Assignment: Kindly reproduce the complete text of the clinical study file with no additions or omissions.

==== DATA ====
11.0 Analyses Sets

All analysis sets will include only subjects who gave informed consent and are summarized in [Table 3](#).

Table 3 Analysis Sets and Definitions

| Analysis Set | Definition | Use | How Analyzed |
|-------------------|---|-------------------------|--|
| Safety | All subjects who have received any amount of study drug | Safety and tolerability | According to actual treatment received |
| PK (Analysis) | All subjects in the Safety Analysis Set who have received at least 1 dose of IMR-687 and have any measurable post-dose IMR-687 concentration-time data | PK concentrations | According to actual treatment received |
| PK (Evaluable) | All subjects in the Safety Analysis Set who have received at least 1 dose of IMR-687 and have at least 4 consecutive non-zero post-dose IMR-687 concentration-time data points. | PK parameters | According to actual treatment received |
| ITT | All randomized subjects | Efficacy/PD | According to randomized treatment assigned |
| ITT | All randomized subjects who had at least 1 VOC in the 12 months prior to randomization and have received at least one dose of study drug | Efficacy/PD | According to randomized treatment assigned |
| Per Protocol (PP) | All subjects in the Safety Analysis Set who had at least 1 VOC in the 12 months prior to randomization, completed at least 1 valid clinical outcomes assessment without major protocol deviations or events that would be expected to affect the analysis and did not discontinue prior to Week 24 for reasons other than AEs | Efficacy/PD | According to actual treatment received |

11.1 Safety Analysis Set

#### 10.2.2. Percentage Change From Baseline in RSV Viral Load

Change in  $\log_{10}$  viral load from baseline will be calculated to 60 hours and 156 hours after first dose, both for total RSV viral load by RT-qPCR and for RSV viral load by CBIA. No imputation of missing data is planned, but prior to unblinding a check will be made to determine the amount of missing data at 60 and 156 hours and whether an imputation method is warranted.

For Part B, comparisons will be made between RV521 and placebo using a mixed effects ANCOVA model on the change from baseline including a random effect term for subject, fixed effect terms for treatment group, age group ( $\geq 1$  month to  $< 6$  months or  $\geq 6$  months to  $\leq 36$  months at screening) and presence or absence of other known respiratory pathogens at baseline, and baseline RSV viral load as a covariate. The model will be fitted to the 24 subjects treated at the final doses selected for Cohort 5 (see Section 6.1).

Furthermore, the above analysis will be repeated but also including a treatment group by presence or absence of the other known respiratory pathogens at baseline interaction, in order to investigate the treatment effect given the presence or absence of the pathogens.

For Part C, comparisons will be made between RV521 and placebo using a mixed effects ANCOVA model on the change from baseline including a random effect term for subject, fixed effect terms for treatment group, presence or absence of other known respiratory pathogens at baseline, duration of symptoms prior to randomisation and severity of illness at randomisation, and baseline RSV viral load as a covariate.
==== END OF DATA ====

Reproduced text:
11.0 Analyses Sets

All analysis sets will include only subjects who gave informed consent and are summarized in [Table 3](#).

Table 3 Analysis Sets and Definitions

| Analysis Set | Definition | Use | How Analyzed |
|-------------------|---|-------------------------|--|
| Safety | All subjects who have received any amount of study drug | Safety and tolerability | According to actual treatment received |
| PK (Analysis) | All subjects in the Safety Analysis Set who have received at least 1 dose of IMR-687 and have any measurable post-dose IMR-687 concentration-time data | PK concentrations | According to actual treatment received |
| PK (Evaluable) | All subjects in the Safety Analysis Set who have received at least 1 dose of IMR-687 and have at least 4 consecutive non-zero post-dose IMR-687 concentration-time data points. | PK parameters | According to actual treatment received |
| ITT | All randomized subjects | Efficacy/PD | According to randomized treatment assigned |
| ITT | All randomized subjects who had at least 1 VOC in the 12 months prior to randomization and have received at least one dose of study drug | Efficacy/PD | According to randomized treatment assigned |
| Per Protocol (PP) | All subjects in the Safety Analysis Set who had at least 1 VOC in the 12 months prior to randomization, completed at least 1 valid clinical outcomes assessment without major protocol deviations or events that would be expected to affect the analysis and did not discontinue prior to Week 24 for reasons other than AEs | Efficacy/PD | According to actual treatment received |

11.1 Safety Analysis Set

#### 10.2.2. Percentage Change From Baseline in RSV Viral Load

Change in  $\log_{10}$  viral load from baseline will be calculated to 60 hours and 156 hours after first dose, both for total RSV viral load by RT-qPCR and for RSV viral load by CBIA. No imputation of missing data is planned, but prior to unblinding a check will be made to determine the amount of missing data at 60 and 156 hours and whether an imputation method is warranted.

For Part B, comparisons will be made between RV521 and placebo using a mixed effects ANCOVA model on the change from baseline including a random effect term for subject, fixed effect terms for treatment group, age group ( $\geq 1$  month to  $< 6$  months or  $\geq 6$  months to  $\leq 36$  months at screening) and presence or absence of other known respiratory pathogens at baseline, and baseline RSV viral load as a covariate. The model will be fitted to the 24 subjects treated at the final doses selected for Cohort 5 (see Section 6.1).

Furthermore, the above analysis will be repeated but also including a treatment group by presence or absence of the other known respiratory pathogens at baseline interaction, in order to investigate the treatment effect given the presence or absence of the pathogens.

For Part C, comparisons will be made between RV521 and placebo using a mixed effects ANCOVA model on the change from baseline including a random effect term for subject, fixed effect terms for treatment group, presence or absence of other known respiratory pathogens at baseline, duration of symptoms prior to randomisation and severity of illness at randomisation, and baseline RSV viral load as a covariate.